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The interconnectedness of today’s world can hardly be over emphasised. Political, economic and social effects of actions in a particular part of the world spiral out of control, leaving none of us anywhere untouched. There are many countries which have gone through a period of military rule en route to ‘democratic’ aspirations. In South Asia, Pakistan has been one of these examples. There are no straight parallels, but the quickly changing events in Egypt also point to a wider debate about ‘fledgling democracies’ and ‘struggling democracies’.
Egypt has been under militarised rule since 1952. In 2011, the uprising against Hosni Mubarak saw the Muslim Brotherhood come to power. In 2013, the Egyptian army ousted the first civilian President of the country, Mohammed Morsi.
While the geostrategic context has been different, both the Pakistani and Egyptian armies have wielded state power for extended periods of time. With support from the United States and key European countries, they have entrenched themselves in the national economy through authoritarian methods and the pursuit of externally stimulated development policies.But whereas the Egyptian army has remained at odds with Islamist parties like the Muslim Brotherhood, the Pakistan army for strategic reasons forged an alliance with the Jamaat-i-Islami after 1977 and, following the Soviet invasion of Afghanistan, also with groups like the Deobandi orientated Jamiat-i-Ulema-i-Islam.
There could be warnings for the Egyptians in the Pakistani military model. The army invariably intervenes in the name of saving the country from corrupt and inefficient politicians but ends up staying at the helm to ensure its own institutional interests, political, economic and strategic. To think that an army seizes state power to protect and promote democracy, as many Pakistanis believed in 1999 at the time of Musharraf’s coup, is a fallacy that Egyptians would do well to take serious note of.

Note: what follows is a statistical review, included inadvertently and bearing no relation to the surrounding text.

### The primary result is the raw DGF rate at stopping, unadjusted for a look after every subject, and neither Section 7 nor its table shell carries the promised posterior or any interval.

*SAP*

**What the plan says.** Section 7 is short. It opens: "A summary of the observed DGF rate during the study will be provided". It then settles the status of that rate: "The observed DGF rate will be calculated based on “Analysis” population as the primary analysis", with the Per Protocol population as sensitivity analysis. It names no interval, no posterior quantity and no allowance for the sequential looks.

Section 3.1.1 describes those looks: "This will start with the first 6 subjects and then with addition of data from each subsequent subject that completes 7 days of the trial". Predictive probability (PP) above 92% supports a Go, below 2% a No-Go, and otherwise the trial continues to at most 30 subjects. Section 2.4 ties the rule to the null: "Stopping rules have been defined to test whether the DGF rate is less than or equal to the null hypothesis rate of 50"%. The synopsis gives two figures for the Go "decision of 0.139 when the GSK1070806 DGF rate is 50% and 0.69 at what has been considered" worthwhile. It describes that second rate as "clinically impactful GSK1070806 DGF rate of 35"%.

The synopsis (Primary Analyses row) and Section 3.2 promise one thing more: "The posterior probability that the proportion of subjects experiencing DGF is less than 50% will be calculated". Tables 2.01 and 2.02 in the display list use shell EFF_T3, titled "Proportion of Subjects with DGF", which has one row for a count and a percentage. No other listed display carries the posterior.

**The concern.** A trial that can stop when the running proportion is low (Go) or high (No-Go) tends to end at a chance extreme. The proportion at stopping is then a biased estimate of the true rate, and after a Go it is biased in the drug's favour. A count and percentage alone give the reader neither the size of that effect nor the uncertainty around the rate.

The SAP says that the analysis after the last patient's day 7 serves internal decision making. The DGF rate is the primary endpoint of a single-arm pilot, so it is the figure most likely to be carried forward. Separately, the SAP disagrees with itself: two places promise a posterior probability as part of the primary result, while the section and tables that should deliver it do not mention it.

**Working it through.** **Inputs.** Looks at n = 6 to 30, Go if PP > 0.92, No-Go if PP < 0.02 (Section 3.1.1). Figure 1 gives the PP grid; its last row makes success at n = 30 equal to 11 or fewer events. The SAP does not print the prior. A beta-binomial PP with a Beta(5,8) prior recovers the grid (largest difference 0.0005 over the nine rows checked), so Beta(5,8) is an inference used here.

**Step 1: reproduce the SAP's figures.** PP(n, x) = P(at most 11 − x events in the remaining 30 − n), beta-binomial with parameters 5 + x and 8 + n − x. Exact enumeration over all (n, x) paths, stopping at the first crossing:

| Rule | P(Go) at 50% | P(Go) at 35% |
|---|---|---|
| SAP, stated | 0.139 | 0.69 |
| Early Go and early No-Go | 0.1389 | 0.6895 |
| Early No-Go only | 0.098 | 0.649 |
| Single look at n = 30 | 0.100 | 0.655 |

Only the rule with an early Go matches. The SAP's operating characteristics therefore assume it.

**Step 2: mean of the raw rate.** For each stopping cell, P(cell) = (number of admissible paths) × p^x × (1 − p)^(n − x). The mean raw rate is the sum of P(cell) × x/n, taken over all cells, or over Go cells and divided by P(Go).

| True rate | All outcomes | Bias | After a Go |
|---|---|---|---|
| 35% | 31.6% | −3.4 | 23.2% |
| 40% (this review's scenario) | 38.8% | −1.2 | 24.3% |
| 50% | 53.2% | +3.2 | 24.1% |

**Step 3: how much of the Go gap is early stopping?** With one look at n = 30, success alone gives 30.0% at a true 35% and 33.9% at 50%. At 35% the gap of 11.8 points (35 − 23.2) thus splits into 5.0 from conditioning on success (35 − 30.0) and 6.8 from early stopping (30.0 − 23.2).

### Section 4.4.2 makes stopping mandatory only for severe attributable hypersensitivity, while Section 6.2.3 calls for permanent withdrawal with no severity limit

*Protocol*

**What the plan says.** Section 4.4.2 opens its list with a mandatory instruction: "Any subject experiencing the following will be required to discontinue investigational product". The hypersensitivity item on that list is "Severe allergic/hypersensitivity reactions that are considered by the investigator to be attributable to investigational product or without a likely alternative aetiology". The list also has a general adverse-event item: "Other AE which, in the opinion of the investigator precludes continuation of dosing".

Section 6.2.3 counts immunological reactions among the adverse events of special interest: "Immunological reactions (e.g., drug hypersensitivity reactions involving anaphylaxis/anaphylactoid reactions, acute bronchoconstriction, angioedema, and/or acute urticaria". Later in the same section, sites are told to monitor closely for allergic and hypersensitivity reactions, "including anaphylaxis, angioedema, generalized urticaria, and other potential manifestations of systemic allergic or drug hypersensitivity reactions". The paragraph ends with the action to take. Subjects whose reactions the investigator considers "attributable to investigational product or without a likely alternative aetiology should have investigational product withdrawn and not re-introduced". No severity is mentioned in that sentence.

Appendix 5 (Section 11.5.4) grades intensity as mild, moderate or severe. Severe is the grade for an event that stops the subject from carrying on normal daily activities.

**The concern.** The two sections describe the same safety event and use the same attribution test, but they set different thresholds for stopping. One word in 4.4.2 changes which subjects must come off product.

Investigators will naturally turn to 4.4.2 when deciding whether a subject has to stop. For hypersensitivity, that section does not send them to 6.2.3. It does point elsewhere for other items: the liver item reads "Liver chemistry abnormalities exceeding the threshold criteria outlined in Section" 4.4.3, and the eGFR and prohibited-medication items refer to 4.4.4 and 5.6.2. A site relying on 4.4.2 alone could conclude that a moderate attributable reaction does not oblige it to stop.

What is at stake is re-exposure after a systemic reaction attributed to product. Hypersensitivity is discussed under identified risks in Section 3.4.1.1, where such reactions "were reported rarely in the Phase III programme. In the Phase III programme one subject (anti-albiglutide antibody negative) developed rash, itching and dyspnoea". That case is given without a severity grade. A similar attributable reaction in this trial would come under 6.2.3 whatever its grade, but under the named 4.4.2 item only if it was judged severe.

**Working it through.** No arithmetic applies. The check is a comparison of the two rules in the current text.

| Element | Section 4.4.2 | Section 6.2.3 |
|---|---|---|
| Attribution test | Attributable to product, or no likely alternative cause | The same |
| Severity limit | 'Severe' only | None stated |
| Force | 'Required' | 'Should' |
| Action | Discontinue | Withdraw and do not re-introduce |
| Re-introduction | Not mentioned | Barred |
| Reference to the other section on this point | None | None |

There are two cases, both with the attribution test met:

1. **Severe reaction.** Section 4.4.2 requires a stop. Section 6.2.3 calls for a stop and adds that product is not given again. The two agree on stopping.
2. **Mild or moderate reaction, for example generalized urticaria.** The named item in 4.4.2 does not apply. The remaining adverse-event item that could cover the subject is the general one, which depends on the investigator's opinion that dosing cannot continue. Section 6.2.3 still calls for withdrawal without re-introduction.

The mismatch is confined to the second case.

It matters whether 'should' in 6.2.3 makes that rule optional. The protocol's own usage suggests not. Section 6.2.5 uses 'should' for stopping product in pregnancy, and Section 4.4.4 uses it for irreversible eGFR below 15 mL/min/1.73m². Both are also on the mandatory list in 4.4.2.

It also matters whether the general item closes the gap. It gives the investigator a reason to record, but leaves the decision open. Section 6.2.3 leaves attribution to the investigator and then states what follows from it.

The current discourse around Egypt has been that of a great schism between pro-military, anti-military, pro-Morsi, and anti-Morsi supporters. However, we can not afford to pin it down to such simplistic divisions. The situation in Egypt is far more complicated than an anti-military and pro-military divide between Morsi’s supporters and opponents. To see it in such terms would be as detrimental to Egypt’s democratic future as it proved to be for Pakistan when people felt they had to choose between General Musharraf’s ‘enlightened moderation’ and the Taliban’s benighted rule.
Egyptian General Abdel Fattah El Sisi, the head of the army, has now urged Egyptians to strengthen a military “mandate” to stop what he called “violence and terrorism”. According to the Health Ministry of Egypt, the deadly clashes this weekend took 72 lives and injuring hundreds. Human Rights Watch condemned the violence, stating “a shocking willingness by the police and by certain politicians to ratchet up violence against pro-Morsi protesters,” in its report.
Today’s Egypt is reminiscent not so much of the days of Ayub’s guided democracy as of Musharraf’s ‘Pakistan first’ rhetoric that equated the perpetuation of the general’s rule with the battle against extremists operating under the umbrella of the Tehrik-i-Taliban Pakistan (TTP). What Pakistanis got in the process was another extended bout of military authoritarianism and more internal instability, violence and uncertainty than they had ever witnessed before.Democratic transitions following military rule are inherently messy. The civil-military nexus in Pakistan remains strained even after the recent elections resulted in the first constitutional change from one civilian government to the other. The army still calls the shots on foreign and defence policies and has considerable say in internal security matters.
Only time will tell whether the newly elected government of Mian Nawaz Sharif has learnt from mistakes made during its previous term and will strengthen elected institutions, most notably parliament, without provoking the army to take over. The prognosis is not altogether hopeless. Unlike the past occasions, Pakistan today has an assertive judiciary; a vibrant media and a vocal if divided civil society that are bound to oppose any unconstitutional move by the army. But the ability to prevent a military coup does not necessarily translate into civilian supremacy.
The problems plaguing Egypt are rooted in the authoritarianism embedded in the state structure and the kinds of patronage networks the military high command has created for the benefit of sections of the dominant social classes. This system has clearly not worked for the vast majority of Egyptians who demonstrated this failure by taking to the streets and bringing down Mubarak.
It was clear then that the downfall of Mubarak did not mean the end of his regime’s entrenched interests in Egypt. Without uninterrupted democratic processes, and the emergence of political parties with strong links at the grassroots, it will be impossible for Egyptians to reverse the army’s supremacy and establish an elected government that is both responsive and accountable to the demands of the people.
Egypt is most definitely on the brink, which way it goes from here, is up to its people to decide.